I can now say that I truly didn't know what I was getting into, but by no means do I regret it. I was discourage by both family and friends from pursuing the bike as a project, and that it should just be sold and I should buy a bike that was running. In fact, when I bought the GTR it was completely seized, the crank bearings on the right side rusted solid from years of water seeping in through  the carburetor. Yet, I had read so much on Bridgestone and was so passionate about the bike, I knew that if I didn't try to save it, it may just be parted out and never see the pavement again. Still, I tore the bike down to the transmission twice, both times talking myself out of restoring the bike. It was only the third time that I tore the bike down to the transmission did it stay that way, as I slowly began the restoration process.

At 15 years old, I had already done some engine rebuilds on a yz80 and snowmobiles, but never had I done a twin cylinder, let alone such a rare motorcycle. Two make many stories of hardship and success short, I have spent the last two and a half years restoring the bike. Almost every single paycheck from the ice cream parlor, to a summer landscaping job, and eventually to a job as an ORV mechanic all went into the Bridgestone. If I couldn't hang out with friends on the weekend, they could guess that I was working on "the Bridgestone" again. I constantly ran into unexpected issues, such as kick starts not springing back, scratches in the cylinder, transmissions not shifting gears, timing not set right, valves 180* the wrong way, cracked cases, etc. Yet (although it may sound slightly Hallmark) through all of the hardships I stayed determined and kept my goals in sight.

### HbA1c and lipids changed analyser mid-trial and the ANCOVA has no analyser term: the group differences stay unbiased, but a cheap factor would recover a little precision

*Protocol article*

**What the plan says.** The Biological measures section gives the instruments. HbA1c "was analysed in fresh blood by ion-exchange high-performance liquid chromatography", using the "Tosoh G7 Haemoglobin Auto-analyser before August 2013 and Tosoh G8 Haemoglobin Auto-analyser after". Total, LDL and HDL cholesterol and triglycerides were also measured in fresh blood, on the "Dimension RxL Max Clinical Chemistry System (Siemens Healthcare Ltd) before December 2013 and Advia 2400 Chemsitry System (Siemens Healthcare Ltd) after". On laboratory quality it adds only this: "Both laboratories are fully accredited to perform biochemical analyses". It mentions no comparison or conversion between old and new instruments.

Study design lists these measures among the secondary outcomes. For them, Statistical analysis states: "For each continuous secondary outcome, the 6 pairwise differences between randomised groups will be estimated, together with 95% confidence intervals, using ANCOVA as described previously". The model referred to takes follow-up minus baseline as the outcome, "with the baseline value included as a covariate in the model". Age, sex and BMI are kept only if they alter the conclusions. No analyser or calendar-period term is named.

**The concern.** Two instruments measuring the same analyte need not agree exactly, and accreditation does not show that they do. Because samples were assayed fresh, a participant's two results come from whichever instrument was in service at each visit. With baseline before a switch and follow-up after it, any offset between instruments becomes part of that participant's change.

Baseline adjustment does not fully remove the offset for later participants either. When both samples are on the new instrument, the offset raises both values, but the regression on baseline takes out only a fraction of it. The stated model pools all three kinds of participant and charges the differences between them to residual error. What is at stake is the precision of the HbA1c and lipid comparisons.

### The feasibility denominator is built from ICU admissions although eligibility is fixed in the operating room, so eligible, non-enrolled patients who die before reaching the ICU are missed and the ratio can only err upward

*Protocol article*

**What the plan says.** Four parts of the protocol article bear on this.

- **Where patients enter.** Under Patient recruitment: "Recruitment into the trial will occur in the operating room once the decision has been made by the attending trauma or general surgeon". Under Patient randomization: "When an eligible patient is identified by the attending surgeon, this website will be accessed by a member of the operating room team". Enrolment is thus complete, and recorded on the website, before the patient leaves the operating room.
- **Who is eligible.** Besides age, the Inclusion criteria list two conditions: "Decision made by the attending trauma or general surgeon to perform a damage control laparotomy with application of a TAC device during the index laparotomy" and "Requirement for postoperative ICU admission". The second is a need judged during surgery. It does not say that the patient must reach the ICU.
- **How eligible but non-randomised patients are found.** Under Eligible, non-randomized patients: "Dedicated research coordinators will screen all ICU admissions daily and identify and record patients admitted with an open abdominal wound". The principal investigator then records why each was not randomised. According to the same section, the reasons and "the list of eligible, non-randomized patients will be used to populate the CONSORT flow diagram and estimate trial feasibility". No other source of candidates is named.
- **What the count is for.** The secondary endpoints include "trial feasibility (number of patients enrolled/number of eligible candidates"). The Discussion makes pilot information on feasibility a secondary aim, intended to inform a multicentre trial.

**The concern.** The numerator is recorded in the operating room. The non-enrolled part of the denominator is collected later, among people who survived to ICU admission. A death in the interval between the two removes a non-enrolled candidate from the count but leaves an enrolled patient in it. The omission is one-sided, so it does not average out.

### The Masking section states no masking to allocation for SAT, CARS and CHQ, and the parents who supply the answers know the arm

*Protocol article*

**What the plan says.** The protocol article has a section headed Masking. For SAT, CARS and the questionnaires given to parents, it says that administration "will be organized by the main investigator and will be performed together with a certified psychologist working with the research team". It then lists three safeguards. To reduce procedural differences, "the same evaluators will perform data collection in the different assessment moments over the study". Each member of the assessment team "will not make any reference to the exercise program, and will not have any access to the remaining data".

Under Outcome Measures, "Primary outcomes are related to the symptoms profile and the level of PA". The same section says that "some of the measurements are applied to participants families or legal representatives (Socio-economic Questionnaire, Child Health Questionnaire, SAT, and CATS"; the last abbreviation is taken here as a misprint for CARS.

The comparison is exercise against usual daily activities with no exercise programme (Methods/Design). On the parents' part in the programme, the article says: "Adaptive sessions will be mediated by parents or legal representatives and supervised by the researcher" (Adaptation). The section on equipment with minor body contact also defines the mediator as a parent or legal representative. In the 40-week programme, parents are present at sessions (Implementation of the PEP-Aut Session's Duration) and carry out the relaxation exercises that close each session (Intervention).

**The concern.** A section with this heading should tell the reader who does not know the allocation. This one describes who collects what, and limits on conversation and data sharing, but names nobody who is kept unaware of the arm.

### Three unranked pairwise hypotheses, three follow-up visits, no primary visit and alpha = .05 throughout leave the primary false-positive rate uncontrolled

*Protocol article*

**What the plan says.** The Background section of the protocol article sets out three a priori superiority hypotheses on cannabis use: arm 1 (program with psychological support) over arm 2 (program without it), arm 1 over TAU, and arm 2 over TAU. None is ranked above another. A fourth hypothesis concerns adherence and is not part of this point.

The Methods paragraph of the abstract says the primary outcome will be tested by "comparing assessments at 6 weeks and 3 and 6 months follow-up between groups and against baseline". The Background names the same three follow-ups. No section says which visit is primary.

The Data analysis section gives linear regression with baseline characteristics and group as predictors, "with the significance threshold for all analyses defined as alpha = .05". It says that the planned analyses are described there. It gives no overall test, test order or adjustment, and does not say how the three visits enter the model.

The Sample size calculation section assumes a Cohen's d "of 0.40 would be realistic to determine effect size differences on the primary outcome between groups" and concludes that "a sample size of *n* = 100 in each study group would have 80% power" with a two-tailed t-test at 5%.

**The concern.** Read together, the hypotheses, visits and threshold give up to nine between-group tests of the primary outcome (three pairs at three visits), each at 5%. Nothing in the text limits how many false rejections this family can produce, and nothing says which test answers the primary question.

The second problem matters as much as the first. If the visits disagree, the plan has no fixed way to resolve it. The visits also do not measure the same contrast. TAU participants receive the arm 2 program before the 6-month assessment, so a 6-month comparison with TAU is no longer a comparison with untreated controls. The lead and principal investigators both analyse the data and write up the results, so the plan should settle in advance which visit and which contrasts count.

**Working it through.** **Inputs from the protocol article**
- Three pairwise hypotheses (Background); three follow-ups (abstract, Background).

I just graduated from high school yesterday, and I am extremely happy with all that I have gained from the Bridgestone. I was able to ride the motorcycle to school on the last day, and I donned the Bridgestone crest on top of my cap as I received my diploma. After tearing the motor all the way down to the transmission over 9 times, the bike is now titled and insured and I just got my motorcycle endorsement a week ago. Restoring a motorcycle is definitely a character building project, and I have gained so many life skills from doing the project. So, once again I would like to thank everyone who has helped me with my questions and has welcomed me into the Bridgestone community. I plan on keeping this bike as long as possible, and putting as many miles on it as I can. With luck, I will be able to find more Bridgestones and save them from either the salvage yard or Ebay.

Offline Jeff Bar

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Re: My First Motorcycle Restoration Was A Bridgestone
« Reply #1 on: June 05, 2018, 10:16:08 AM »
Nice story, sort of reminds me of my youth.
Thanks for posting it for all of us to read and think. banana

Jeff Bar

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Re: My First Motorcycle Restoration Was A Bridgestone
« Reply #2 on: June 06, 2018, 11:28:23 AM »